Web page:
Quantum mechanics and electromagnetism are widely perceived as leading to a “first-principles” approach to materials and nanosystems: if the needed software applications and corresponding hardware were available, their properties could be obtained without any adjustable parameters (nuclei characteristics being given). Still, such “first-principles” equations (e.g. N-body Schrödinger equation) are too complex to be handled directly. Fundamental quantities cannot be represented faithfully for N bigger than about a dozen on the computing hardware that is available today.

The Density-Functional Theory (DFT), in its Kohn-Sham single particle approach, is at present the most widely used methodology to address this problem. The complexity of the “first-principles” approach can be significantly reduced at the expense of some approximations. On the basis of such methodologies, in the eighties, it became clear that numerous properties of materials, like total energies, electronic structure, and dynamical, dielectric, mechanical, magnetic, vibrational properties, can be obtained with an accuracy that can be considered as truly predictive.

The physical properties which can be analysed via such methods are tightly connected to the computational power which can be exploited for calculation. A high-performance computing (HPC) DFT program will make the analysis of more complex systems and environments possible, thus opening a path towards new discoveries.

The deployment of massively parallel supercomputers in the last decade has opened new paths toward the exploitation of the computational power, by changing the programming paradigms in view of improved efficiency. In other words, the more computing power is available combined with code parallelisation, the better the predictions from a DFT program.

Another point is the nature of the basis set to expand the wavefunctions of the systems. The range of applications of a DFT program is tightly connected to the properties of the basis set. Non-localised basis sets like plane waves are highly suitable for periodic and homogeneous systems. Localised basis sets, like Gaussians, can achieve moderate accuracy with small numbers of degrees of freedom, but are in turn non-systematic, which may lead to over completeness and numerical instabilities before convergence is reached.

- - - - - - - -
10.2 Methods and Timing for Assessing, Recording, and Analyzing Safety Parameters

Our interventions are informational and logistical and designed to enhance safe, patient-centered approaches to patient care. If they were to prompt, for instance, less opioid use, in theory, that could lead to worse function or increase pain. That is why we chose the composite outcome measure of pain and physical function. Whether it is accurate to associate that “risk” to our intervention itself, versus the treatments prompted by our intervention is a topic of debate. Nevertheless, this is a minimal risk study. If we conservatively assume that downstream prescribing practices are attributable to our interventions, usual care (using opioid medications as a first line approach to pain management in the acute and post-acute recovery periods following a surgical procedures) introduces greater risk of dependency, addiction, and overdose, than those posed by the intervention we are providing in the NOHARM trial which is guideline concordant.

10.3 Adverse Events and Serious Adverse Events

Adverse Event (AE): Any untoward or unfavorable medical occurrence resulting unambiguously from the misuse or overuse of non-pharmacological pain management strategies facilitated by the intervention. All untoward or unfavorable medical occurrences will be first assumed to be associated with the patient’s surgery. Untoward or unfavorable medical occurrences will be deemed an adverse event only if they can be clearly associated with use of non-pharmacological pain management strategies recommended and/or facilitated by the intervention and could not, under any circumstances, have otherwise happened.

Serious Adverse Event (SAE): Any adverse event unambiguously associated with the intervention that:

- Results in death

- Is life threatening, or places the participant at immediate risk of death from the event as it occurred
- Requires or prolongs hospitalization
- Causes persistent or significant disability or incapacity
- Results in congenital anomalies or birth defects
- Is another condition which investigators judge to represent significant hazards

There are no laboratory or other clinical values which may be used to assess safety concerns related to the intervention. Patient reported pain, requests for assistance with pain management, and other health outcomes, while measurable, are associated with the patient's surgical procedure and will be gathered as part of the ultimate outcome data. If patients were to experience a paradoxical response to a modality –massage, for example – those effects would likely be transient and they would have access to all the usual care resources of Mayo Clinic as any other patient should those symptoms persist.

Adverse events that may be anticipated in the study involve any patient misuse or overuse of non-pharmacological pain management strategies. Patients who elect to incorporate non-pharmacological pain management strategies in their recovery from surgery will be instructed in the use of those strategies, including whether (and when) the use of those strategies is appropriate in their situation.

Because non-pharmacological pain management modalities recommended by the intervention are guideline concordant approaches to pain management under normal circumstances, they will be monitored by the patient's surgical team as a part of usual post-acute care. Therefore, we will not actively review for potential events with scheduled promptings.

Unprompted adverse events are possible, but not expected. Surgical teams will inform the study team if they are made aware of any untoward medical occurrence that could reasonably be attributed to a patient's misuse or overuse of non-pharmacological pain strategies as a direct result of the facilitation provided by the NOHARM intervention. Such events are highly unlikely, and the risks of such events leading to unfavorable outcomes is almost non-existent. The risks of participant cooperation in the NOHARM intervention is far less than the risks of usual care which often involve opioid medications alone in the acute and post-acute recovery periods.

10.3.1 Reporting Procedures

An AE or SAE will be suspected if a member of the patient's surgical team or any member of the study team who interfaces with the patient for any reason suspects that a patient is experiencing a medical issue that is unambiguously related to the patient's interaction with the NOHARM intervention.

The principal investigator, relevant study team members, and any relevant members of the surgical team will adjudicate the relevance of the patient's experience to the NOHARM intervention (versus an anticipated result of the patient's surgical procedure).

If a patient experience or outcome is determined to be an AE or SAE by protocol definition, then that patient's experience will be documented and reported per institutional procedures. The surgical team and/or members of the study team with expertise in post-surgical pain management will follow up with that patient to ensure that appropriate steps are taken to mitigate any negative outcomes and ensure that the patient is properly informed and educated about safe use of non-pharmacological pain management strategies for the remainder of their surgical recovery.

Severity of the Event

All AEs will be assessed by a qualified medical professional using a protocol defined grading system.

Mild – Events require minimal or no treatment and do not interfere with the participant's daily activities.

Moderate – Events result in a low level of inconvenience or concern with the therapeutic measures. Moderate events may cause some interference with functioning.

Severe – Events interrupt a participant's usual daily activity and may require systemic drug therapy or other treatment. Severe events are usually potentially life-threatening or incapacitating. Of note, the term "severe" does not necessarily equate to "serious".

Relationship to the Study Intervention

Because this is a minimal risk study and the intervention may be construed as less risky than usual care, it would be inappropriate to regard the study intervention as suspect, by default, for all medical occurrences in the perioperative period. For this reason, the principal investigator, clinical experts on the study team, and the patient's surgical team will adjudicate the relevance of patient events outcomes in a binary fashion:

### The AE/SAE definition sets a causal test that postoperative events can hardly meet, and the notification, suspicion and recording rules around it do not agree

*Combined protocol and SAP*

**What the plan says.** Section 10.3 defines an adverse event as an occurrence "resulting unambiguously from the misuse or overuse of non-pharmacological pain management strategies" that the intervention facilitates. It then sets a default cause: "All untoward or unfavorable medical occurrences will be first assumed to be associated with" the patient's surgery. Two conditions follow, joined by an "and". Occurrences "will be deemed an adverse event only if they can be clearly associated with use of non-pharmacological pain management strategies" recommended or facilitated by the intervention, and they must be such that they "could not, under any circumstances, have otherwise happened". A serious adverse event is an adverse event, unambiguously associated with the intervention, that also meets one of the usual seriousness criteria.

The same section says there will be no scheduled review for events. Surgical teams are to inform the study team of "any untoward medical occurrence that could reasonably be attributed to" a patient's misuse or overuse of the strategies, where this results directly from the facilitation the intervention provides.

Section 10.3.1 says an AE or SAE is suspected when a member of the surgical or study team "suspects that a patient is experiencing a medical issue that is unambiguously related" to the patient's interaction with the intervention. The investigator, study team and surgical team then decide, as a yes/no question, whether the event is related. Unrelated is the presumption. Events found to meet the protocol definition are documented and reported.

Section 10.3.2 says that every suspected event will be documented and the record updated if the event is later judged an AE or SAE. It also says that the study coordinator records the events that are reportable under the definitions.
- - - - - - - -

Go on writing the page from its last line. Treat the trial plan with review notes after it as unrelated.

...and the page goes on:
Daubechies wavelets have virtually all the properties which one might desire in view of DFT calculations. They are both orthogonal and systematic (like plane waves), and also localised (like Gaussians). In addition, they have some other properties (multi-resolution, adaptivity) thanks to which the computational operations can be expressed analytically.

BigDFT is a European project which started in 2005. Grouping four European laboratories, its aim was to build a new DFT program from scratch, based on Daubechies wavelets, and conceived to run on massively parallel architectures.

At the end of the project, in 2008, the first stable version of the BigDFT code was distributed under the GNU-GPL license, thus freely available for everyone [1]. This version was robust, and showed very good performances and excellent efficiency (about 95%, see Figure 156) for parallel and massively parallel calculations. Following this, the BigDFT code started to be used by different laboratories for high performance DFT calculations.

Fig. 156: Efficiency of the parallel implementation of the software for several runs with different numbers of atoms. Excellent performance (around 95%) was recorded.

Recently, new emerging architectures have shown their potential for high-performance computing. The Graphics Processing Units (GPU), intitially used by the computer gaming community, can be used for general purpose calculations, among which research applications. This gives rise to the so-called “hybrid” architectures, in which several CPUs can be combined with one or more GPU, in order to further increase the computational power. The porting of different sections of the BigDFT code to run on the GPU was then performed. The first hybrid version of the code was prepared in April 2009.

The GPU-based acceleration fully preserves the efficiency of the code. In particular, the code is able to run on many cores which may or may not have a GPU associated, and thus on parallel and massively parallel hybrid machines. Considerable increases in execution speed can be achieved, between a factor of 20 for some operations and a factor of 6 for the whole DFT code (see Figure 157). Such results can however be further improved by optimising the present GPU routines, and by accelerating other sections of the code.

Fig. 157: Relative speed increase for the hybrid BigDFT program with respect to the equivalent CPU-only run, as a function of the number of CPU cores. A speed increase of a factor of around 6 with the hybrid CPU-GPU architecture, in double precision computation can be obtained, without altering parallel efficiency.

For the first time, a systematic electronic structure code has been able to run on hybrid (super)computers in massively parallel environments [2]. These results open a path towards the use of hybrid architectures for electronic structure calculations. Unprecedented performance can be obtained for the prediction of new material properties.

For these results, the Bull-Joseph Fourier Prize 2009 was awarded to Luigi Genovese of the ESRF Theory Group.



1] L. Genovese, A. Neelov, S. Goedecker, T. Deutsch, S.A. Ghasemi, A. Willand, D. Caliste, O. Zilberberg, M. Rayson, A. Bergman and R. Schneider, J. Chem. Phys. 129, 014109 (2008).
[2] L. Genovese, M. Ospici, T. Deutsch, J.-F. Méhaut, A. Neelov, S. Goedecker, J. Chem. Phys. 131, 034103 (2009).



L. Genovese and P. Bruno.
ESRF Theory Group